A Washington, DC, funeral home and its owners will pay a $25,000 civil penalty to resolve charges that they violated the Federal Trade Commission's Funeral Rule, which helps to ensure that people have the information they need to compare prices and buy only the funeral services and goods they want.
In May 2011, at the FTC's request, the U.S. Department of Justice charged B.K. Henry Funeral Chapel Inc., Brian K. Henry, and Lisa Henry with failing to provide consumers with a casket price list, as required by law. The Funeral Rule requires funeral homes to show consumers a casket price list before they view any caskets.
The FTC's complaint was based on inspections by FTC staff posing as consumers seeking to make funeral arrangements. The FTC conducts undercover inspections every year to ensure that funeral homes are complying with the Funeral Rule.
In addition to the civil penalty, the proposed settlement permanently prohibits the defendants from failing to show consumers their casket price list and from violating other Rule requirements.
The Funeral Rule, issued in 1984, gives consumers important rights when making funeral arrangements. Key provisions of the Rule require funeral homes to give consumers a general price list itemizing the prices of the funeral goods and services they offer at the start of a discussion of funeral arrangements, show consumers casket and vault price lists before they view caskets or vaults, and provide price information by telephone on request.
The FTC educates consumers in English and Spanish about their rights under the Funeral Rule, and provides guidance to businesses in how to comply. For more information read Paying Final Respects: Your Rights When Buying Funeral Goods & Services (Rindiendo Honores: Sus Derechos al Momento de Comprar Artículos y Servicios para Funerales), Funerals: A Consumer Guide (Funerales: Guía para el Consumidor), and Complying with the Funeral Rule.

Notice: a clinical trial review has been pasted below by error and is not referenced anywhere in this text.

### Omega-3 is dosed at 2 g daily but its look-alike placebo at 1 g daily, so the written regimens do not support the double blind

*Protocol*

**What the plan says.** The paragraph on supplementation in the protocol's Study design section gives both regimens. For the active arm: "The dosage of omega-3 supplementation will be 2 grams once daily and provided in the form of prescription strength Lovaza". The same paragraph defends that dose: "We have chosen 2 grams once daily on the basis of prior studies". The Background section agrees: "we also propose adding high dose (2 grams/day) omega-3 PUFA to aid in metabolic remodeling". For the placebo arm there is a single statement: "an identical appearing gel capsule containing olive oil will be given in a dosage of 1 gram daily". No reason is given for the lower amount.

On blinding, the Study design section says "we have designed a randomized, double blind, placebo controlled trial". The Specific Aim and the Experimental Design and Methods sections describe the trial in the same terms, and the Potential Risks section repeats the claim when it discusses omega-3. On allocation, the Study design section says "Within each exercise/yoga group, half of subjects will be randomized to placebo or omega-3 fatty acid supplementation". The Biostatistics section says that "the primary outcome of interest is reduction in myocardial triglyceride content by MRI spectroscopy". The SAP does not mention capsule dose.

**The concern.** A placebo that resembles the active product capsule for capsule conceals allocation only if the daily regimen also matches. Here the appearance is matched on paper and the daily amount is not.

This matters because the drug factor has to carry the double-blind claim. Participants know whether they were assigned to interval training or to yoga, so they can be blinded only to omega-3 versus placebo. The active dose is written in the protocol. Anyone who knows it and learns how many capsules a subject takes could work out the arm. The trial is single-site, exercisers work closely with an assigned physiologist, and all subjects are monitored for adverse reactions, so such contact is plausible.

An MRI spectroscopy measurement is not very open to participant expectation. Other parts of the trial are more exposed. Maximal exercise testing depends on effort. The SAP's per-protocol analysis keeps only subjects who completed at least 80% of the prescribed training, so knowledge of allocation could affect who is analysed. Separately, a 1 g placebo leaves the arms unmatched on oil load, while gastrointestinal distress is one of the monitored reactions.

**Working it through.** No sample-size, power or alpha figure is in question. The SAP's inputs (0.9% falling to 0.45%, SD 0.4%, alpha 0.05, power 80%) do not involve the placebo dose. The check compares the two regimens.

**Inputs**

The Commission vote approving the proposed consent order was 5-0. It is subject to court approval. The DOJ filed the proposed consent order on the FTC's behalf in the U.S. District Court for the District of Columbia.
NOTE: This consent decree is for settlement purposes only and does not constitute an admission by the defendants that the law has been violated. Consent decrees have the force of law when approved and signed by the District Court judge.
The Federal Trade Commission works for consumers to prevent fraudulent, deceptive, and unfair business practices and to provide information to help spot, stop, and avoid them. To file a complaint in English or Spanish, visit the FTC's online Complaint Assistant or call 1-877-FTC-HELP (1-877-382-4357). The FTC enters complaints into Consumer Sentinel, a secure, online database available to more than 2,000 civil and criminal law enforcement agencies in the U.S. and abroad. The FTC’s website provides free information on a variety of consumer topics. Like the FTC on Facebook, follow us on Twitter, and subscribe to press releases for the latest FTC news and resources.